With more and more forklift truck users opting for electric-power over IC-engine driven machines when the time comes to replace or upgrade their materials handling equipment fleet, the coming years are expected to bring a clear shift away from diesel and LPG towards electric forklifts. Indeed, Toyota Material Handling expect the UK market for electric counterbalanced forklift trucks to grow by as much as 10 per cent in the next five years. In this article, Toyota’s counterbalance specialist, Paul Bowers, considers some of the factors driving the rise of the electric-powered forklift market.
According to the most reliable estimates, the forklift market has historically been split roughly 60-40 between LPG- or diesel-powered internal combustion engine (IC) trucks and battery-driven electric models – with diesel being the most dominant fuel. But the coming years are anticipated to bring a clear shift away from diesel and LPG towards electric forklifts.
At Toyota Material Handling, for example, we expect the UK market for electric counterbalanced forklift trucks to grow by as much as 10 per cent in the next five years as more and more truck users opt for electric-power over IC-engine driven machines when the time comes to replace or upgrade their fleets.
The rise of the electric lift truck can be attributed to a number of different factors – including heightened environmental concerns, rising fuel prices and greater awareness of staff welfare.
Advances in battery technology, such as the further development of lithium-Ion and to a lesser extent (for now) hydrogen fuel cells, are also leading to greater interest in electric power, while the wide ranging changes to intralogistics processes brought about by the seemingly relentless increase in internet shopping tend to favour electric trucks too.
Of course, environmental issues have been on the corporate agenda for many years but recent talk of the introduction of a ‘carbon emissions tax’ has seen a sharp increase in the truck users that include like-for-like carbon emissions comparisons as part of their forklift fleet purchasing process. IC-engine trucks rarely come top of the class in such tests, which will not be a surprise to many given that electric-powered trucks have always been perceived to have the edge over the IC-engine alternative in all matters ‘green’.
But it would be wrong to conclude that the electric truck market is only growing because diesel sales are in decline: recent developments in technology mean the electric lift truck is now a highly sophisticated product that offers real business benefits to the broadest range of users. And, furthermore, today’s battery-driven forklifts are capable of performing highly effectively within the type of harsh environments that historically only diesel trucks would be considered suitable for.
Perhaps the single biggest technological advance behind the upsurge in electric truck sales is the arrival of the lithium-ion battery. While lead acid remains by far the dominant battery type within the electric-powered forklift market, sales of Lithium-ion forklifts have been on a sustained upward curve for some time.
Although it is estimated that in the region of 90 per cent of all electric forklifts in operation throughout the world are still running on lead acid batteries, the Lithium-Ion solution has now become well established as a viable alternative. Indeed, nearly a quarter of all Toyota electric-powered forklift trucks ordered for delivery in the UK now feature Lithium-Ion battery (LiB) technology.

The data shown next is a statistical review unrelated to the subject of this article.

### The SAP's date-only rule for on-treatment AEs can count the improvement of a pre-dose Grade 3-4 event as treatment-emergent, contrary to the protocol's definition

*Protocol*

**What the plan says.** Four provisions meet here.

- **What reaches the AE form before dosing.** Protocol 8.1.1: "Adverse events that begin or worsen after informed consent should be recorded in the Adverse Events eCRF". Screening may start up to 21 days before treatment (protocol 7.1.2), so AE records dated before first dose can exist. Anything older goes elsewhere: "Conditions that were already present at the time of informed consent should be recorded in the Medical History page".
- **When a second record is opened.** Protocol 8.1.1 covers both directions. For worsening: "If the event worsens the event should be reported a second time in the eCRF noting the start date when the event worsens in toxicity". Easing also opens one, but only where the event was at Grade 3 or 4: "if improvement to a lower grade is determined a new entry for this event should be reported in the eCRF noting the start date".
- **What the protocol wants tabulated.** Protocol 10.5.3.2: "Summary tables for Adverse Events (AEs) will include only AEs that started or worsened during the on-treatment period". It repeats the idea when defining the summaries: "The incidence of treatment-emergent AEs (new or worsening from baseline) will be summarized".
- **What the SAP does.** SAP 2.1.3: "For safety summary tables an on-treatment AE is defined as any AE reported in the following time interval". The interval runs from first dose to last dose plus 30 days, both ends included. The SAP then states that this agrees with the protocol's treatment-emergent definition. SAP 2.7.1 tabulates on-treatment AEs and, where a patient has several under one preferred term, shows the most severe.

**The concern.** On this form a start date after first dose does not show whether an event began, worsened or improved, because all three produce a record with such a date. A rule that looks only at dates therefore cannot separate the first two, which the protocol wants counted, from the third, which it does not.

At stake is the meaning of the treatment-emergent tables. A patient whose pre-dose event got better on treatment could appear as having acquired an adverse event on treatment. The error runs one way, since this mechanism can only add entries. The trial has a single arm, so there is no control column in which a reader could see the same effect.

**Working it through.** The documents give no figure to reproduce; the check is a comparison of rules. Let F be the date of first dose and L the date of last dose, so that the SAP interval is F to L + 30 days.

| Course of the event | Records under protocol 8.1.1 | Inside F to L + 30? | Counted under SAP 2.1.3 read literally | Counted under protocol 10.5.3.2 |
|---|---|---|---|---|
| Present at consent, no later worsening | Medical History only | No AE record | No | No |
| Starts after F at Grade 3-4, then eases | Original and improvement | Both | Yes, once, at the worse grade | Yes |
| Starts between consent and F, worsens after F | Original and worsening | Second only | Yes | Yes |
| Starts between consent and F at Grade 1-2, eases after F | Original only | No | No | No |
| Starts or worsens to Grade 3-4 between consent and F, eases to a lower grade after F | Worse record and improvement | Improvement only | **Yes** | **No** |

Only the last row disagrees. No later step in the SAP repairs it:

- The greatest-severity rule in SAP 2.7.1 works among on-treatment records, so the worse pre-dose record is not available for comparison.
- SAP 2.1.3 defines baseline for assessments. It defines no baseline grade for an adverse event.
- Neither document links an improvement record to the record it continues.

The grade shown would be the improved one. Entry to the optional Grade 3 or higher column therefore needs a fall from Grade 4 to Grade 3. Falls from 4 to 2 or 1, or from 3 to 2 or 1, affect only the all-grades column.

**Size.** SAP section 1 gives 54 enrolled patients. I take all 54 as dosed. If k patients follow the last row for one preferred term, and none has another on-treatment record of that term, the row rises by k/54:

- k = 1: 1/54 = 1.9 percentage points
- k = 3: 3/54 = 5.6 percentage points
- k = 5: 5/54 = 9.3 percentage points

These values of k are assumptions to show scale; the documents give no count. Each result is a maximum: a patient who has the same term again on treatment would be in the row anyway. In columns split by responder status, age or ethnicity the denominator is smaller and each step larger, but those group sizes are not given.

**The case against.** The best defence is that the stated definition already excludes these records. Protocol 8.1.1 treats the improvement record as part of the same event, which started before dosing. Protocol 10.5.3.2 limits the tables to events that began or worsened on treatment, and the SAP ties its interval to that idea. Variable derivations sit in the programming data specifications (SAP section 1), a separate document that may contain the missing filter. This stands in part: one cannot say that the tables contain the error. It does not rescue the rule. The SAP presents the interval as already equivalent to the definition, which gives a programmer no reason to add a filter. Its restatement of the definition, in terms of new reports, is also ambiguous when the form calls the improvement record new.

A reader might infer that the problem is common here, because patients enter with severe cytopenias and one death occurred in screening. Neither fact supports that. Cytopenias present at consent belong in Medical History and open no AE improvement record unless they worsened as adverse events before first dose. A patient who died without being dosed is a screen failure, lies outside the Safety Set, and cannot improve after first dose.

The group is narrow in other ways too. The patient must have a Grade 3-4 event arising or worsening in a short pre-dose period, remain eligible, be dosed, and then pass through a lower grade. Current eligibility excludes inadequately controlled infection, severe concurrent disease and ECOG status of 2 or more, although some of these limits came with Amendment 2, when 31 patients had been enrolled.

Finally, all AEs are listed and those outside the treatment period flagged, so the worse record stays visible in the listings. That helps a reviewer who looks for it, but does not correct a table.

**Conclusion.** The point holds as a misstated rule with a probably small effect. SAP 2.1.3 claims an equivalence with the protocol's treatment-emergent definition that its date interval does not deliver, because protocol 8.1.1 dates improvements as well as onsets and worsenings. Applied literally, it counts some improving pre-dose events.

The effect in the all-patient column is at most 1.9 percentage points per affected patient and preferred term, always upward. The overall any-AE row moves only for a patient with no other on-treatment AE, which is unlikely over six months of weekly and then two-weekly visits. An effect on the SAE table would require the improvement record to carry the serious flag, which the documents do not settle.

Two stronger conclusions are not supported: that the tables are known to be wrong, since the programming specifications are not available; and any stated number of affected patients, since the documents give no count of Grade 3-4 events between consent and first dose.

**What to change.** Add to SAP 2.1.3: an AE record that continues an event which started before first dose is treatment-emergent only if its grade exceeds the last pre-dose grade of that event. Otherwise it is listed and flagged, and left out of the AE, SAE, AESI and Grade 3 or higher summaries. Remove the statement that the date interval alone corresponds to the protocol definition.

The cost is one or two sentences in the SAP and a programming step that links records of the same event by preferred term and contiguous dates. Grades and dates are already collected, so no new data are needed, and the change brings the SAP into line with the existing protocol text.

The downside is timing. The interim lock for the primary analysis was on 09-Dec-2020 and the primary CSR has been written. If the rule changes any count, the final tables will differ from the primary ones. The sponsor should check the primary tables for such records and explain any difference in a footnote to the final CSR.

Today, Lithium-ion is revolutionising the way that some companies operate their intralogistics processes. Lithium-ion batteries have the ability to be recharged in as little as one hour – which increases a truck’s overall availability. One hour’s charging will give in the region of 4 to 5 hours of operating time. Also, as these batteries allow for opportunity charging, trucks can be recharged anywhere by the operator during breaks in a shift or other periods of downtime. As a result, there is no need to swap batteries – so dedicated charging rooms and spare batteries are not necessary.
Hydrogen fuel cells are also emerging as another viable alternative to lead acid batteries. At the present time, Hydrogen only becomes financially realistic where in the region of 90+ trucks are in operation at one location due to the significant investment required in hydrogen generation and storage systems, so the potential user market is currently somewhat limited.
But large fleet operators are keen to embrace the technology and Toyota Hydrogen fuel cell-powered forklifts are already operating at sites across the Nordic region and Europe as well as Australia. Meanwhile in the automotive sector Toyota’s hydrogen-powered Mirai is at the forefront of a new age of hydrogen fuel cell cars that deliver long distance zero-emissions driving.
Of course, as with any new development, when the product matures the price will drop and there is every reason to believe hydrogen fuel cell power will be within reach of every business with a forklift fleet in the not-too-distant future.
But, despite the worldwide rush to eliminate – or at least minimise – the use of fossil fuels and the myriad benefits that electric trucks offer users in terms of running costs, productivity, reduced pollution etc, it Is unlikely that we are witnessing the last days of the diesel-powered lift truck.
There are currently still numerous applications, particularly where extra-heavy lifting is involved and truck capacities of 8 tonnes and over are required, where a diesel forklift remains the best option. This might not be the case in 10 years’ time though.
Companies considering switching from IC- to electric-engine forklift trucks, should always discuss their options with their MHE supplier who will be able to assess the benefits of going electric for every type of operation.